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Teaching Frustration Tolerance
Closely linked to the importance of learning to delay gratification is a child's ability to tolerate frustration. One of the hallmarks of what we call emotional maturity is the ability not to be fazed by setbacks; to roll with the punches and persevere in the face of difficulties. Kids today can press a few keys on their computer and download music or order movie tickets. They can instant message half a dozen friends at the same time. So much comes to them so easily; they rarely need to wait for anything. So it's no wonder that kids whine when you're busy and they want your attention, rant when you make them wait for a ride to the mall, or throw a fit because you refuse to buy them the hip sneakers they don't need. It's up to us parents to teach them how to wait and not get frustrated, to develop skills such as frustration tolerance, and more generally, how to cope with stress.
I think it's paramount to talk to your kids about the importance of delaying gratification and frustration tolerance. If they're old enough, you may even want to give them the SATs/M&Ms example. It is also necessary to put these concepts into practice by putting firm rules and structures in place for children to follow - to insist, for example, that they clean their rooms or finish their homework before watching TV. As painful as it may be for a child to experience stress and frustration, and for us as parents to watch, this strategy will reinforce the fact that self-control is important and pushes kids to build up their frustration tolerance level.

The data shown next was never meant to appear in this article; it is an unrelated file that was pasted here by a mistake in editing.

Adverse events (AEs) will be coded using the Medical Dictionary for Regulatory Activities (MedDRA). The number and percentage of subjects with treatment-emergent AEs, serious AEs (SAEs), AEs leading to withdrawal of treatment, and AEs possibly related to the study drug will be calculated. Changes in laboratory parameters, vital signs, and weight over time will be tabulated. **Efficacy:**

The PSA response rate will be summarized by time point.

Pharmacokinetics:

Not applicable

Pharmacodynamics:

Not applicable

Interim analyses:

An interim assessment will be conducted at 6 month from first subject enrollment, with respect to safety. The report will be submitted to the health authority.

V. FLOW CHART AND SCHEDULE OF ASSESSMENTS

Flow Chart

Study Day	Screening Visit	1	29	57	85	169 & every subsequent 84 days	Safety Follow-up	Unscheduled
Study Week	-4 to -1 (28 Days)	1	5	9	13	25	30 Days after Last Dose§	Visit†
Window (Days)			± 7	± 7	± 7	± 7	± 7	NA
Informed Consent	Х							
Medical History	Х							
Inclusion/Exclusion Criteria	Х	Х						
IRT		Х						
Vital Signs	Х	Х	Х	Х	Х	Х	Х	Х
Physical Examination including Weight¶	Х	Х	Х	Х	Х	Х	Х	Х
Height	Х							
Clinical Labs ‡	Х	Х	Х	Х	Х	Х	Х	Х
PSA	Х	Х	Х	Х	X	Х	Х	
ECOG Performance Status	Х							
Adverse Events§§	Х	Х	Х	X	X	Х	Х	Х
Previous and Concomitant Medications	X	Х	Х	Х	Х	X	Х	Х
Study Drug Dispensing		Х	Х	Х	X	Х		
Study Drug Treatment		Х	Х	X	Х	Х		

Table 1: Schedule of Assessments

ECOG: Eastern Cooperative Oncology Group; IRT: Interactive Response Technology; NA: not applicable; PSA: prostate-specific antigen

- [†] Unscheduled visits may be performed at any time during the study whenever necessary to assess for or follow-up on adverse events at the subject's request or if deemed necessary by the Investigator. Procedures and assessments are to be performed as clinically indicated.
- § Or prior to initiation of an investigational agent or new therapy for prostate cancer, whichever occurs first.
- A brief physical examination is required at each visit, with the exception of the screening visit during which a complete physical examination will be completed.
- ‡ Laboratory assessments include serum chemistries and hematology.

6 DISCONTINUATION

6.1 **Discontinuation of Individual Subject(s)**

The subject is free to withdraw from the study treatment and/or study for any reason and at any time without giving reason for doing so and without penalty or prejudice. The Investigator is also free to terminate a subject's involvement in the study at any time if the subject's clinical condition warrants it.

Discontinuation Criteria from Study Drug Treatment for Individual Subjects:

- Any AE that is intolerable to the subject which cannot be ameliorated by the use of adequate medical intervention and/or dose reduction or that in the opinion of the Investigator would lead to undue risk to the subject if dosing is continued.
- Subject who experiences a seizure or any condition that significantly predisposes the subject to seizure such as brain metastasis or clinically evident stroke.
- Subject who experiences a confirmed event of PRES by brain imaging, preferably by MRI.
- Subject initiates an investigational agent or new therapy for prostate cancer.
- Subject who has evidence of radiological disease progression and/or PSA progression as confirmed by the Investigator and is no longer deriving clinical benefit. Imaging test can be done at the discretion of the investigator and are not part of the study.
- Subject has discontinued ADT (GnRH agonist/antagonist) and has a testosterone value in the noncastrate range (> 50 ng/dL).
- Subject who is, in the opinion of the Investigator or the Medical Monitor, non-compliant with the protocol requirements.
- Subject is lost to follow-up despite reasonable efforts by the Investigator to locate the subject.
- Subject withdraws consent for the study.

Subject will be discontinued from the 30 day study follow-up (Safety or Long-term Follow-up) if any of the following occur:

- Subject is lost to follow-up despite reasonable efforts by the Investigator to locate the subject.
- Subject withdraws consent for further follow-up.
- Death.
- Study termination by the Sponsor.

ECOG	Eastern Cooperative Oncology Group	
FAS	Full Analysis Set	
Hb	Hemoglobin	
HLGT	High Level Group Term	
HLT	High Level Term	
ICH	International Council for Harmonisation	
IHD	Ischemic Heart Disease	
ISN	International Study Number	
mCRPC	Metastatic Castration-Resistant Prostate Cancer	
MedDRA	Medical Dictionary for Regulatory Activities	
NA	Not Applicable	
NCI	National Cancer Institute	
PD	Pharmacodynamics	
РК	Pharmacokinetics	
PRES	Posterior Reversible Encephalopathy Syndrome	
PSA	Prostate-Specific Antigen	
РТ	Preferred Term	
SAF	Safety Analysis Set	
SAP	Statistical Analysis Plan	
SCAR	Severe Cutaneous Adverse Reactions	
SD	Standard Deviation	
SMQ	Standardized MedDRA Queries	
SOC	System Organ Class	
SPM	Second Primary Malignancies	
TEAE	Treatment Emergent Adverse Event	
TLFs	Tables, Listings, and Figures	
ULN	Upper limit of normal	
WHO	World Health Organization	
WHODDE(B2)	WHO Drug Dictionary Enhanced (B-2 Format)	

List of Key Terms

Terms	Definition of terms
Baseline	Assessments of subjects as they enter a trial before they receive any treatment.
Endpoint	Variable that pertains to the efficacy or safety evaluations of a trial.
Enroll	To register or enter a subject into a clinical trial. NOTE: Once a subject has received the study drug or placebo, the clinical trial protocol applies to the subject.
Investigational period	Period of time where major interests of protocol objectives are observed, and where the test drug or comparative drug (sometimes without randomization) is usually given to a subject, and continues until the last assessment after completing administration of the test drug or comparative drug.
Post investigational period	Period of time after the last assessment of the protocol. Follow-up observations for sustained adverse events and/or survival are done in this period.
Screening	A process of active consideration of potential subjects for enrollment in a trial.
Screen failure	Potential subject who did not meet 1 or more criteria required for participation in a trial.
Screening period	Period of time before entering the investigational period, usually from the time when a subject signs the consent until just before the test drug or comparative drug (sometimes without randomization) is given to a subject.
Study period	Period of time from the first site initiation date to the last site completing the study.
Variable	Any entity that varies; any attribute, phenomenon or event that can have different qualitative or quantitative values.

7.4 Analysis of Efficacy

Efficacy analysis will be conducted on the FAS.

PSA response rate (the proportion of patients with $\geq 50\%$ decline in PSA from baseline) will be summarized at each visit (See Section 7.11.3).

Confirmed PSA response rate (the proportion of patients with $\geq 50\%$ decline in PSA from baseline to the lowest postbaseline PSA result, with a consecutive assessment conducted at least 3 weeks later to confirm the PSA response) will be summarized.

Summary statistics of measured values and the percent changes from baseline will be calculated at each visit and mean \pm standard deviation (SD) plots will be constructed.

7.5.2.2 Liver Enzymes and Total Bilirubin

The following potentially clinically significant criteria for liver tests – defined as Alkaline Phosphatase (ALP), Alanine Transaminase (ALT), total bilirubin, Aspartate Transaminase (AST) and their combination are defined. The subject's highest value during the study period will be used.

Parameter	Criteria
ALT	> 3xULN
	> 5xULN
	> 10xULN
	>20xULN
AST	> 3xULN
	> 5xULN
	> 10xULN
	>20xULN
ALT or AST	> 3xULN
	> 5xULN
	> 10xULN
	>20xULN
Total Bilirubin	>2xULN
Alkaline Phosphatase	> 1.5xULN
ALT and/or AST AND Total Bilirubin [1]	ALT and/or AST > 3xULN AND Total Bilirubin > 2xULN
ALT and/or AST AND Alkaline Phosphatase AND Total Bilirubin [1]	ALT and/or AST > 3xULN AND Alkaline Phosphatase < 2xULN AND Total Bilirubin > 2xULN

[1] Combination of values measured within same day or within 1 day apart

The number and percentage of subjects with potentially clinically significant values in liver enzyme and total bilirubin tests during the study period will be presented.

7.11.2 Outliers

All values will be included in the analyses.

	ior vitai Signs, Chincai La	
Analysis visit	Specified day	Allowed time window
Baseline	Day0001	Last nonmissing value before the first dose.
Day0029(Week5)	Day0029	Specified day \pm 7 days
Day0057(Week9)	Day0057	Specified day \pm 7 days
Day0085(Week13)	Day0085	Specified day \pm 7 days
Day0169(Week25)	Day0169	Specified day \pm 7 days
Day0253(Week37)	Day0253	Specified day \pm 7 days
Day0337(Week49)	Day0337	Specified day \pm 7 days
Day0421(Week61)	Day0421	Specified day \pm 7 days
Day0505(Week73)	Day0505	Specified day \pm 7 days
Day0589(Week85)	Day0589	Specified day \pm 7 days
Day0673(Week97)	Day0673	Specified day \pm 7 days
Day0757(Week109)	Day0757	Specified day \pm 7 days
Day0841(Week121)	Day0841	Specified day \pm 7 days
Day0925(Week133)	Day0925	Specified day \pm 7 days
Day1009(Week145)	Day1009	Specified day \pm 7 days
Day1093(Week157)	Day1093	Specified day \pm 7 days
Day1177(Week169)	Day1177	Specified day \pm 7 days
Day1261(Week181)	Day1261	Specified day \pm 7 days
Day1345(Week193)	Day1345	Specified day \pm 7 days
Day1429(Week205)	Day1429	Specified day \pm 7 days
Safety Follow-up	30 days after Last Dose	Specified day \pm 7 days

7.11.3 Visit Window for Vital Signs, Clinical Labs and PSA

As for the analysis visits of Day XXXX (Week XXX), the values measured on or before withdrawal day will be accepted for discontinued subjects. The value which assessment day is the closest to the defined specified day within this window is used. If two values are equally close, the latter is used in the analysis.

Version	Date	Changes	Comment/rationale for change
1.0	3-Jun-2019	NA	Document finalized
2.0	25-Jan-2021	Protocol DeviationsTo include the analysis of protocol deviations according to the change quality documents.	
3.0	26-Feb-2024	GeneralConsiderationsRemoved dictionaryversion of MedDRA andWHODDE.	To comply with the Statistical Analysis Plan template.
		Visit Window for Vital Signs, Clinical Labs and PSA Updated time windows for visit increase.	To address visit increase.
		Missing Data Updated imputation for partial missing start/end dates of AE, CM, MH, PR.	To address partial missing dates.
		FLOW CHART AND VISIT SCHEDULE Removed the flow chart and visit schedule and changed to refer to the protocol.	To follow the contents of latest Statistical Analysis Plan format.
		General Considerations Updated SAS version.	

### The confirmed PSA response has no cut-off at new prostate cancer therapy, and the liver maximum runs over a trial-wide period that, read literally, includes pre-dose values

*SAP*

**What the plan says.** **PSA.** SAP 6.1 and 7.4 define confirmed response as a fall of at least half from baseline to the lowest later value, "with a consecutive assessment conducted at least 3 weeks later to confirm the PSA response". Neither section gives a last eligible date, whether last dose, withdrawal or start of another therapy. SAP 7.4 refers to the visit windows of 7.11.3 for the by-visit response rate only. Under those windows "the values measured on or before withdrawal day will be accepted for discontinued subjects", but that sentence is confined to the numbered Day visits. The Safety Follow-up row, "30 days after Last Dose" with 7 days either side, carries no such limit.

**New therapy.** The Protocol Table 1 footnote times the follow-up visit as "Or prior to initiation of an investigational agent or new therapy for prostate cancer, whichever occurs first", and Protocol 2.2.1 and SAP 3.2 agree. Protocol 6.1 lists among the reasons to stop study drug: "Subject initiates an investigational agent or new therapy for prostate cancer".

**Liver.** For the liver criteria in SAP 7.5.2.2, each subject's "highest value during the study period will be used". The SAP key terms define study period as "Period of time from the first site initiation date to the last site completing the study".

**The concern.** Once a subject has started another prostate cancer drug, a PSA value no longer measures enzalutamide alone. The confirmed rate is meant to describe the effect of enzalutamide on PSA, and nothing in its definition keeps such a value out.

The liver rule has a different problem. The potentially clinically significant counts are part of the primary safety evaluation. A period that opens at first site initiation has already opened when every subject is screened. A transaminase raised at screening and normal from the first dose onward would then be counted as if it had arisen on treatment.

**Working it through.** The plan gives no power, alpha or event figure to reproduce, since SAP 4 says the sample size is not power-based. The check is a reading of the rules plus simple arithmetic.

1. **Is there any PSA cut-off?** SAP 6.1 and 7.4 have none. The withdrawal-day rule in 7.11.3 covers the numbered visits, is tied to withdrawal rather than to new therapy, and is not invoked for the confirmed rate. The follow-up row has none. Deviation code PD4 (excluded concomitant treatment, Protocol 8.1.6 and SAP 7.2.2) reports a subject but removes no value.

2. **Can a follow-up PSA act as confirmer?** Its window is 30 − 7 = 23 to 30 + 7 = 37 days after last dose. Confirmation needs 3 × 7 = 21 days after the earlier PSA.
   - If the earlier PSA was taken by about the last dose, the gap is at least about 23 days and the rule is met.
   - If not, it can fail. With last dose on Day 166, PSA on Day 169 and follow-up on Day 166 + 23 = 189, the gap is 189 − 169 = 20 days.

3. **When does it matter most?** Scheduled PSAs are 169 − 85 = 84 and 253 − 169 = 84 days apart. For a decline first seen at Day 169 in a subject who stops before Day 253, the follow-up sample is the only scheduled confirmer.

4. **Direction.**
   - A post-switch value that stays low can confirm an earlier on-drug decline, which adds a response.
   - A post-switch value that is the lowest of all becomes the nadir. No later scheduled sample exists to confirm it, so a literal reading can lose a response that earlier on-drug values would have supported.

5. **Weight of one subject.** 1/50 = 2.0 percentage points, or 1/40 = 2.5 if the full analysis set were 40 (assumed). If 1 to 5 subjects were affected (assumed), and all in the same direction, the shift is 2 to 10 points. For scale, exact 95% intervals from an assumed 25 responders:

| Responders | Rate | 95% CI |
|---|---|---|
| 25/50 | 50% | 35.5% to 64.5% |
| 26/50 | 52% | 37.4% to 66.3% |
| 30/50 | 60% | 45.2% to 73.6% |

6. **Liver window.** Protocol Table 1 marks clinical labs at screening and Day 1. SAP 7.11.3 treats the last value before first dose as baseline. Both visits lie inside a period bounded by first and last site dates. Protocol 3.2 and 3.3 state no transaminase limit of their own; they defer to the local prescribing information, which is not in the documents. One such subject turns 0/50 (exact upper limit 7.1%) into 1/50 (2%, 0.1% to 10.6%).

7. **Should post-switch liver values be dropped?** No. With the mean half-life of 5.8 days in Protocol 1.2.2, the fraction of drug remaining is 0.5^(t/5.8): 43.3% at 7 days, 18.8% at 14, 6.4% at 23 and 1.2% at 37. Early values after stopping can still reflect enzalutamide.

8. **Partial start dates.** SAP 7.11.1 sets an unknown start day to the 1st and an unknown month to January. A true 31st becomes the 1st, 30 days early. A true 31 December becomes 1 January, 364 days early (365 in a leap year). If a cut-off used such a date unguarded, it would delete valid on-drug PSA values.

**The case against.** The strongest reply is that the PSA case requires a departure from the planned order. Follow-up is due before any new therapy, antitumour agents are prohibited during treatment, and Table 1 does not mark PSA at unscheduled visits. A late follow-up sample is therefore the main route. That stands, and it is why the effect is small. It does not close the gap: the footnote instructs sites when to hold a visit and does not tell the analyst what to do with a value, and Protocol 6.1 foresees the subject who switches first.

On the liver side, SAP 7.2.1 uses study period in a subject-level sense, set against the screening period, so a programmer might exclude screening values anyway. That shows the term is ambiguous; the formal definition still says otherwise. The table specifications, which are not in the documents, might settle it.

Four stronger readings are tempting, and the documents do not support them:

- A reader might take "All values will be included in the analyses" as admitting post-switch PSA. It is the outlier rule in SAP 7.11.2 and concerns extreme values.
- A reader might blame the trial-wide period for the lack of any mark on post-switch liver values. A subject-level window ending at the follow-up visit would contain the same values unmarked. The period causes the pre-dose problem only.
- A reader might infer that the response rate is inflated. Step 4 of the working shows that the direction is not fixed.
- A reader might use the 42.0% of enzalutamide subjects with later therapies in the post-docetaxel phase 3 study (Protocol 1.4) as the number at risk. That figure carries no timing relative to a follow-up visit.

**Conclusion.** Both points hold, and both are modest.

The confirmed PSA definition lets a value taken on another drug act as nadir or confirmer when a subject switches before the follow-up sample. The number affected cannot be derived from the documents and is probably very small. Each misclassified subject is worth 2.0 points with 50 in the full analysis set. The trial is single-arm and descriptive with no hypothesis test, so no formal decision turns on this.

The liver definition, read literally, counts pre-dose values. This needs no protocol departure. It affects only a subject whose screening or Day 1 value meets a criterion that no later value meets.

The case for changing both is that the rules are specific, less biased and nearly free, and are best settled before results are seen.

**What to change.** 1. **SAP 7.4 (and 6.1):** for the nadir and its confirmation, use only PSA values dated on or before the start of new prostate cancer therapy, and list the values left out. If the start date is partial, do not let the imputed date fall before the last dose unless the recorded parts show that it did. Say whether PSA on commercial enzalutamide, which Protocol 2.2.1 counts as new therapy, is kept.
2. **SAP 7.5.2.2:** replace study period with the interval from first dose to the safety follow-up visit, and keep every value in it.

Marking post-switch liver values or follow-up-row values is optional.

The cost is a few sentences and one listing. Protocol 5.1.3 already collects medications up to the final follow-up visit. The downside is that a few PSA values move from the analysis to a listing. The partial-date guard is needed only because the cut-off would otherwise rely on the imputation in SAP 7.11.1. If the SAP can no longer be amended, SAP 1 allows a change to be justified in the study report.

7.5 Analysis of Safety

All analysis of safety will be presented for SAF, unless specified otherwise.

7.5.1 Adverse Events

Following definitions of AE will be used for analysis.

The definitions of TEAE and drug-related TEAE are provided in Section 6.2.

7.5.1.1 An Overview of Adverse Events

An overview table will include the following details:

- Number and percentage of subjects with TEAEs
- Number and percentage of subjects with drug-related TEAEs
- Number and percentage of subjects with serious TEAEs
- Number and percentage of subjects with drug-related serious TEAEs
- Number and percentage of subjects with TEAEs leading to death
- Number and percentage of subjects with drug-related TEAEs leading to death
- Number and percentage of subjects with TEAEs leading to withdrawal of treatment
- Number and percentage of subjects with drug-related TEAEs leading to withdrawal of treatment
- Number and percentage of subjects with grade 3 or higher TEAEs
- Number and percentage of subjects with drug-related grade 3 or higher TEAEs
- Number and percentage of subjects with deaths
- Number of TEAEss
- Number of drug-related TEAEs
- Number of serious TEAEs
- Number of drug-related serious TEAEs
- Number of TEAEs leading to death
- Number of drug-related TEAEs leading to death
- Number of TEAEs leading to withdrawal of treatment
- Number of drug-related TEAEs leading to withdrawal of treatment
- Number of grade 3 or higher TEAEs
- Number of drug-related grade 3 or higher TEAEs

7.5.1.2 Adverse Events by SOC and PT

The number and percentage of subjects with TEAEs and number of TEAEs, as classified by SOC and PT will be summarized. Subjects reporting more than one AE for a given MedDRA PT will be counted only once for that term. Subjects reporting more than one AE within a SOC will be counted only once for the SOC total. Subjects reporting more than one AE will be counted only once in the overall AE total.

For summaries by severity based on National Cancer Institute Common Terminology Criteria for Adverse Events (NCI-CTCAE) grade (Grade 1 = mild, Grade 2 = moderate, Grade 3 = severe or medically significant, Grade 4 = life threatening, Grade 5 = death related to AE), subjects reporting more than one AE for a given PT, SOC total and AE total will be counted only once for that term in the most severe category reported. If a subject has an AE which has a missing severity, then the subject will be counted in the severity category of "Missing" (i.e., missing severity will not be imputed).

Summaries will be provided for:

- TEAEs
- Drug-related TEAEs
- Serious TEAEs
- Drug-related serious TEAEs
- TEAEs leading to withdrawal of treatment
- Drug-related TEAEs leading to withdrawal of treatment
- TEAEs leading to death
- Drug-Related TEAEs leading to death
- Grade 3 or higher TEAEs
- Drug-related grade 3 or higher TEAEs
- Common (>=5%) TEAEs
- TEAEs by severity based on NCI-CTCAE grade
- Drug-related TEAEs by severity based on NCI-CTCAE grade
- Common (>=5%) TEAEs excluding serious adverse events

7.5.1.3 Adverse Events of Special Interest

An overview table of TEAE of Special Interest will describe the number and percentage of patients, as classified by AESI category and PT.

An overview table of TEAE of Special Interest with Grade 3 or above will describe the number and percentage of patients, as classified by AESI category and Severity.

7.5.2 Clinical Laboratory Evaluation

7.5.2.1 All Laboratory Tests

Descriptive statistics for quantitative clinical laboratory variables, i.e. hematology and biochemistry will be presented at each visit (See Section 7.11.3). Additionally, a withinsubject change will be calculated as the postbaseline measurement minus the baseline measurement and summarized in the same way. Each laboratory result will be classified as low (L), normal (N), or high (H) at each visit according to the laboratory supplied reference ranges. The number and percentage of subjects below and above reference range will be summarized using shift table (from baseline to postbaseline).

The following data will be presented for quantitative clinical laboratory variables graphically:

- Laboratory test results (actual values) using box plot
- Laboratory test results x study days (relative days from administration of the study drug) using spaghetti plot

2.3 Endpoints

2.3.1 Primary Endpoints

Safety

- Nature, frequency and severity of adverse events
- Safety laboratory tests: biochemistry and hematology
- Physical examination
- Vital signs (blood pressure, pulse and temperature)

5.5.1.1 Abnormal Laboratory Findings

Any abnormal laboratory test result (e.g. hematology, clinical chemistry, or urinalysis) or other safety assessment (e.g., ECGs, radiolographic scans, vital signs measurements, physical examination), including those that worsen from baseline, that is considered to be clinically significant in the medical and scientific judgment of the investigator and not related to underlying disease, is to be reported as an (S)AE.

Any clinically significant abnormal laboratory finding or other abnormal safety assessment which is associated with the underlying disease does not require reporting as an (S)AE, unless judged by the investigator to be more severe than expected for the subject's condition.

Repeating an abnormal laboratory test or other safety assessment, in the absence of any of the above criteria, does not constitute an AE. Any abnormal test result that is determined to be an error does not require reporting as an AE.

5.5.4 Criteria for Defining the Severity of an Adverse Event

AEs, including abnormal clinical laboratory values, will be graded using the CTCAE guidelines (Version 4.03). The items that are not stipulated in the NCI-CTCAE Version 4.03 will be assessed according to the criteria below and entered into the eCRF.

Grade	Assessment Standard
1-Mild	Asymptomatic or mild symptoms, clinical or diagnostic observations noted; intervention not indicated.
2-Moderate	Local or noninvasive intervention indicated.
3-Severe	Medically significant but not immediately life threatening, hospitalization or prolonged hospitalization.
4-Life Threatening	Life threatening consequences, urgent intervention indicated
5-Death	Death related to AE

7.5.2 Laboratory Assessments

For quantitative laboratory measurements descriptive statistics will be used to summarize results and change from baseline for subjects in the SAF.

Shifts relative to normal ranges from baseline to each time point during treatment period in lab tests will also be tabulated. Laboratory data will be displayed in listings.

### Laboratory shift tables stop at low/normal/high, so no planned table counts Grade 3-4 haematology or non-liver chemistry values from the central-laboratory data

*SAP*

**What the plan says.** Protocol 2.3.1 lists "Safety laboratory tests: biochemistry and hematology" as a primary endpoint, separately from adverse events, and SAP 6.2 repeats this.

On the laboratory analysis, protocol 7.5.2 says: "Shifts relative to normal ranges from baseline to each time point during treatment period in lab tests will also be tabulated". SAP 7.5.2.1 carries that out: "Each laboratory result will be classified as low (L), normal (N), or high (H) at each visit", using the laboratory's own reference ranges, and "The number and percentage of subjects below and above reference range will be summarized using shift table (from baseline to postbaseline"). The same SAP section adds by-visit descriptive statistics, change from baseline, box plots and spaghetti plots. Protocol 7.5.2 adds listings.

Play the Delaying Gratification Game
Here's a way to put these strategies to the test. Start by making a list of three areas where your child can practice delaying gratification and building up her tolerance to frustration. Here are some common examples:
• Finishing homework without an extended break
• Being completely quiet while you are on the telephone
• Brushing teeth before hearing a bedtime story
• Cleaning dinner dishes before playing on the computer
• Finishing dinner before eating dessert
• Not eating breakfast until bed is made
• Not buying sneakers until they are on sale or they really need a new pair
Sit down and talk with your child about this exercise and what you expect of her. If your child is too young to understand, skip the talk and simply insist on the new behavior at appropriate times. If it helps, go ahead and make a game of the exercise. For example, use a timer and see how long can she work on homework without a TV break. If all goes well, the time will increase substantially by the end of the week, and you can reward her by cooking her favorite dinner or taking her to the movies.
Take the time to also examine your own level of self-control. Select three areas where you need to practice delayed gratification and frustration tolerance, such as waiting in long lines or sitting in a traffic jam. As you find yourself in these settings, be conscious of how patient you are or are not being. By developing your own self-control, you will be setting a better example for your children.
Move on to Lesson Four for a discussion on spoiled kids - why it's so awful and how you can avoid it!